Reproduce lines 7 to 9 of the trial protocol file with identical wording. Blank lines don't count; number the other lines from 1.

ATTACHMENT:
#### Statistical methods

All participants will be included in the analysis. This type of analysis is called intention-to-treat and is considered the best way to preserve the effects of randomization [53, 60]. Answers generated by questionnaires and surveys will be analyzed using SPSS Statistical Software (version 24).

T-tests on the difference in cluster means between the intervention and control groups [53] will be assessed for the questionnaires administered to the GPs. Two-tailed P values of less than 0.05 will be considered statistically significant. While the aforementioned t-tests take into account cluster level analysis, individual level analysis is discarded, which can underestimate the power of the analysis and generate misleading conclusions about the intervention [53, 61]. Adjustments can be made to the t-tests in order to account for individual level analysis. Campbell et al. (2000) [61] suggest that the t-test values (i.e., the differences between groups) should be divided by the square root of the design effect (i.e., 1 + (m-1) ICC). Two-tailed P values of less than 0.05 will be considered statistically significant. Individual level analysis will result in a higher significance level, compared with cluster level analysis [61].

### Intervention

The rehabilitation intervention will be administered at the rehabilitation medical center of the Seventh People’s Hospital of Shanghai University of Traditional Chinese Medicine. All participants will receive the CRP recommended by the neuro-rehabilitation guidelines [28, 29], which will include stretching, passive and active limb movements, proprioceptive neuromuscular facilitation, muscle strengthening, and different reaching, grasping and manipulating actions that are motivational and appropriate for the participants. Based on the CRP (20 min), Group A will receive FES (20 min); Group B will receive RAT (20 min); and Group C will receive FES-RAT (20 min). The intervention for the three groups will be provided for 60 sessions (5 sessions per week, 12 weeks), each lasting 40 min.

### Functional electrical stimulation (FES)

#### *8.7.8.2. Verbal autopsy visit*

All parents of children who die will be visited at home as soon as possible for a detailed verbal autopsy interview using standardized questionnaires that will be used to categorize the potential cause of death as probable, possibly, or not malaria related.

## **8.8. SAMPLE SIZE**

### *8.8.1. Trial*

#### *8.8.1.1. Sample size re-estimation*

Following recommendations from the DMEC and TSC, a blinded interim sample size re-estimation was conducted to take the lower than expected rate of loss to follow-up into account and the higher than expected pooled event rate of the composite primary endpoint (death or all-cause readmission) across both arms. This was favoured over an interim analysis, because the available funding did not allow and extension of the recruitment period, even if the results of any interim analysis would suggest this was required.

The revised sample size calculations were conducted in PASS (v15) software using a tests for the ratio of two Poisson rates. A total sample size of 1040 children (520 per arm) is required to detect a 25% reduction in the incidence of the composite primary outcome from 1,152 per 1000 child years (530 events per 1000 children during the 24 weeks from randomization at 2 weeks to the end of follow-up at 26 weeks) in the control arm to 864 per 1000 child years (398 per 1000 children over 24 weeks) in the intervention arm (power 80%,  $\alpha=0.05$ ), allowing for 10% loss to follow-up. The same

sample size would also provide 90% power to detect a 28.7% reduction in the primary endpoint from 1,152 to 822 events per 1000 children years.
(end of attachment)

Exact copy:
#### *8.7.8.2. Verbal autopsy visit*

All parents of children who die will be visited at home as soon as possible for a detailed verbal autopsy interview using standardized questionnaires that will be used to categorize the potential cause of death as probable, possibly, or not malaria related.

## **8.8. SAMPLE SIZE**